(TibetanReview.net, Jul16, 2014) –Chinese President Xi Jinping is visiting India in September this year while Indian Prime Minister Mr Narendra Modi is likely to visit China in Nov-Dec 2014, reported thehindu.com Jul 15. The development emerged during the two leaders’ meeting at Fortaleza, Brazil, on the sidelines of the sixth BRICS Summit on Jul 15. The BRICS nations include the five major emerging economies of Brazil, Russia, India, China and South Africa.
Xi was reported to have called for a “negotiated resolution” to the boundary dispute between the two countries across Chinese occupied Tibet “at an early date.”
Xi has invited Modi to attend the APEC leaders’ meeting in Beijing in November. However, given the fact that SAARC and G20 meetings are scheduled to take place in this month, the visit may take place at a later date, possibly December.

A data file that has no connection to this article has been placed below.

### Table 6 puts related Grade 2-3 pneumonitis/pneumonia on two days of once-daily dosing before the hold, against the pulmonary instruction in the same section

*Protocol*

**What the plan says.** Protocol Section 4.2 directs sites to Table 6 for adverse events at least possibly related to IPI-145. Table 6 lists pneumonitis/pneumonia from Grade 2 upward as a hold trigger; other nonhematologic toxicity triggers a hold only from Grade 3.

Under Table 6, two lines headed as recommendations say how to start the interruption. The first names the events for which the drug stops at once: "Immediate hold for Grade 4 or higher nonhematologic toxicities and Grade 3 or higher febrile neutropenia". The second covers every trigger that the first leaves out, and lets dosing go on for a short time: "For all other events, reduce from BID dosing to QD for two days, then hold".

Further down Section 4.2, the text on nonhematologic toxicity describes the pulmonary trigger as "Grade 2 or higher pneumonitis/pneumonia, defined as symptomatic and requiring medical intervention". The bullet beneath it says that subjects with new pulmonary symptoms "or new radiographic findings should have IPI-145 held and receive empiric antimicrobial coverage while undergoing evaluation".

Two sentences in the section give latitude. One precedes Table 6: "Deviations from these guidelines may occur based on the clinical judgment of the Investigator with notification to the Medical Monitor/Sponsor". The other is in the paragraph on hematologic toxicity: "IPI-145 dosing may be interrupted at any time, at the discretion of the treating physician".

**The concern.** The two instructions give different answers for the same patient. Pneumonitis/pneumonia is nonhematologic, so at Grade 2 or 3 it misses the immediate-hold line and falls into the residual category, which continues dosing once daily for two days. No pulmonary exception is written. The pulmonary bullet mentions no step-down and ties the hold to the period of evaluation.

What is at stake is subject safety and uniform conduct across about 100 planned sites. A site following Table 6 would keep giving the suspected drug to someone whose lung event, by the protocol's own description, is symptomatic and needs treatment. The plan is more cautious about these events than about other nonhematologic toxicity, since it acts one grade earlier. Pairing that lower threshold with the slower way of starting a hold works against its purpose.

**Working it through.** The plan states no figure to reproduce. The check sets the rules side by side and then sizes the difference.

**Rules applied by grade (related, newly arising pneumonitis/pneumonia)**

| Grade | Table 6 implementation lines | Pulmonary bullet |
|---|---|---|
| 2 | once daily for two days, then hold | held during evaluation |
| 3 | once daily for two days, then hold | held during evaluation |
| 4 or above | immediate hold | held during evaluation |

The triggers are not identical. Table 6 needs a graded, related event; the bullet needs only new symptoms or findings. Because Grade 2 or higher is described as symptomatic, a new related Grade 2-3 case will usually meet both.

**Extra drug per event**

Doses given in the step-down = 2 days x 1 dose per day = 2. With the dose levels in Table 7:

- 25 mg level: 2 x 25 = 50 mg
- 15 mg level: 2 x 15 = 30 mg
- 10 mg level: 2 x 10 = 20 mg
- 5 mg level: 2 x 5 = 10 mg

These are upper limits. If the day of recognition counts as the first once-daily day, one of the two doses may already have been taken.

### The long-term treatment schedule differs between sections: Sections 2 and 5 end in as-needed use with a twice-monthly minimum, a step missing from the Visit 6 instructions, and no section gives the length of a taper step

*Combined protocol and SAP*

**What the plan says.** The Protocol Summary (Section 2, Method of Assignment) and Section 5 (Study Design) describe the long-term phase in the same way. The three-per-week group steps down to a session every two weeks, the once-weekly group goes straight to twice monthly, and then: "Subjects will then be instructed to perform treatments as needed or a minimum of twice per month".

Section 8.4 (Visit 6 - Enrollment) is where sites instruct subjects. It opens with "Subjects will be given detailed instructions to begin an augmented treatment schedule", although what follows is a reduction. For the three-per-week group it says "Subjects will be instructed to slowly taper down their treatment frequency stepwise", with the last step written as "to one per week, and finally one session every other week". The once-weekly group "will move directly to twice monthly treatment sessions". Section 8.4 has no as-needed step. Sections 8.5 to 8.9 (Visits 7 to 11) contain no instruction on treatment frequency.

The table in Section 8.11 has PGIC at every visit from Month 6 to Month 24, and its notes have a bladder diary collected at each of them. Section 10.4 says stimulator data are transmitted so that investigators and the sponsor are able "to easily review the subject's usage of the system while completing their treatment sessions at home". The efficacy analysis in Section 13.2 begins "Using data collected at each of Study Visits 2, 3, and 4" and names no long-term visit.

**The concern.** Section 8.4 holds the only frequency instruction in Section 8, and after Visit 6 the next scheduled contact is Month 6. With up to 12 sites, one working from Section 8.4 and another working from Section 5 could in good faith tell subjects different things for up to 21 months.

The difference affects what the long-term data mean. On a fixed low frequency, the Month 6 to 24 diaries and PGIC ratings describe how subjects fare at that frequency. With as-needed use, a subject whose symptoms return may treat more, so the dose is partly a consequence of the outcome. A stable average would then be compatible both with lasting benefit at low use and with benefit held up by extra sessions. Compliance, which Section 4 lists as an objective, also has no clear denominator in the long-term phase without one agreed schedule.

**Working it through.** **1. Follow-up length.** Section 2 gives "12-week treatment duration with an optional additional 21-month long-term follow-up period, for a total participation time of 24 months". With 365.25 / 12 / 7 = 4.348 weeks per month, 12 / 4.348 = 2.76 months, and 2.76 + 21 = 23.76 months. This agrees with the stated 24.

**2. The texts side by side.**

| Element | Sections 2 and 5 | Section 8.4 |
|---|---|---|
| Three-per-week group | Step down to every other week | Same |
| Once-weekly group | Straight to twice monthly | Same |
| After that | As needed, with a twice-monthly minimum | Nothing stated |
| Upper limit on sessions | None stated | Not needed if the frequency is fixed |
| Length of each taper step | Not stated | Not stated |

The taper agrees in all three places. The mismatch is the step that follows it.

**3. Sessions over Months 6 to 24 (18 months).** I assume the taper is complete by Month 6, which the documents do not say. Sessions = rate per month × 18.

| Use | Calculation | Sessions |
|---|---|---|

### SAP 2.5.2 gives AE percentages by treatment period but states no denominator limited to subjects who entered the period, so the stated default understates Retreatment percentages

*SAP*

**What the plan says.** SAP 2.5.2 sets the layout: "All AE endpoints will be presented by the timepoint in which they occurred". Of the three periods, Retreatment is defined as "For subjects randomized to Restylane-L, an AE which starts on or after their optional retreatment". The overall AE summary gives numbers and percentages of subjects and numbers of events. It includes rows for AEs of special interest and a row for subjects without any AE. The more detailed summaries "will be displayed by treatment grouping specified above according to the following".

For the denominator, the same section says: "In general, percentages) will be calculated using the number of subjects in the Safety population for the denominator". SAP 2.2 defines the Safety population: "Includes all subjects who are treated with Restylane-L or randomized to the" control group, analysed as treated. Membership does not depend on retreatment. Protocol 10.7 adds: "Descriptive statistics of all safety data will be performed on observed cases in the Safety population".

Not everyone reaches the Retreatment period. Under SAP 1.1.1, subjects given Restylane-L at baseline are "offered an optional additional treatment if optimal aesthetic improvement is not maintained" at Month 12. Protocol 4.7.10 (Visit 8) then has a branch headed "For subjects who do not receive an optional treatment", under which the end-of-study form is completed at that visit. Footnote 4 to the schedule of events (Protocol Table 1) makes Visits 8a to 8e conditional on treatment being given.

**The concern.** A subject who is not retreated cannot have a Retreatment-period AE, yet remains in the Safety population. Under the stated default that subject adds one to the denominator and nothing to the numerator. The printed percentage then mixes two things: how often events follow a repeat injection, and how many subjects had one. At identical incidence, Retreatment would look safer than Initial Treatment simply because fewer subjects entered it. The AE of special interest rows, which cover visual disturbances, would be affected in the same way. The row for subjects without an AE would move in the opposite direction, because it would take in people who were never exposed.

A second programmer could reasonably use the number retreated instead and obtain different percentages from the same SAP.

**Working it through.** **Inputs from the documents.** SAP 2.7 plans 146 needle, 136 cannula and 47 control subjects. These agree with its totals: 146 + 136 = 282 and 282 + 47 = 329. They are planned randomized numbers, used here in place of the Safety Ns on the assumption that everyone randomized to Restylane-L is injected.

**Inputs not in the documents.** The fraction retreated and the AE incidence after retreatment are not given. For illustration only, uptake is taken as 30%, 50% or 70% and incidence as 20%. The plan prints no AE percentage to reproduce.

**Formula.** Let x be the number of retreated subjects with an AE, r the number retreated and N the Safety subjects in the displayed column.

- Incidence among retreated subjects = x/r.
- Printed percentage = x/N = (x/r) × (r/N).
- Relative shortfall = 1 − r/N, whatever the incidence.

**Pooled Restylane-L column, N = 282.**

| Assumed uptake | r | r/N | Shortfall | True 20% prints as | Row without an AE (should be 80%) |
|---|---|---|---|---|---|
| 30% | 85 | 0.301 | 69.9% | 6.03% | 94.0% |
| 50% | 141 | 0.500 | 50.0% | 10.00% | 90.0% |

China’s official Xinhua news agency quoted Xi as having called for a “negotiated solution to the border issues at an early date” during the meeting. He has said both the sides should “manage, control and handle differences” with a “positive and forward-looking attitude” while urging them to find a “fair, reasonable and mutually acceptable solution” at “an early date”.
India’s PTI news agency, on the other hand, cited Modi as having said that maintaining peace and tranquility on the border was essential for resolving the issue.
Modi has also suggested the setting up of an additional route for the Kailash Mansarovar pilgrimage in remote western Tibet undertaken by many Indians every year, pointing out the difficulties of the current route which he himself had also taken. Mr Xi was reported to have assured Mr Modi that this would be considered.
Economic cooperation was the main focus in talks between the two sides. Xi wanted the two countries to launch “a batch of exemplary projects” in infrastructure, such as railway construction, to enable more balanced and sustainable trade.
Modi, while also stressing economic cooperation, has raised the issue of the rising trade deficit in China’s favour, which had reached $ 29 billion last year.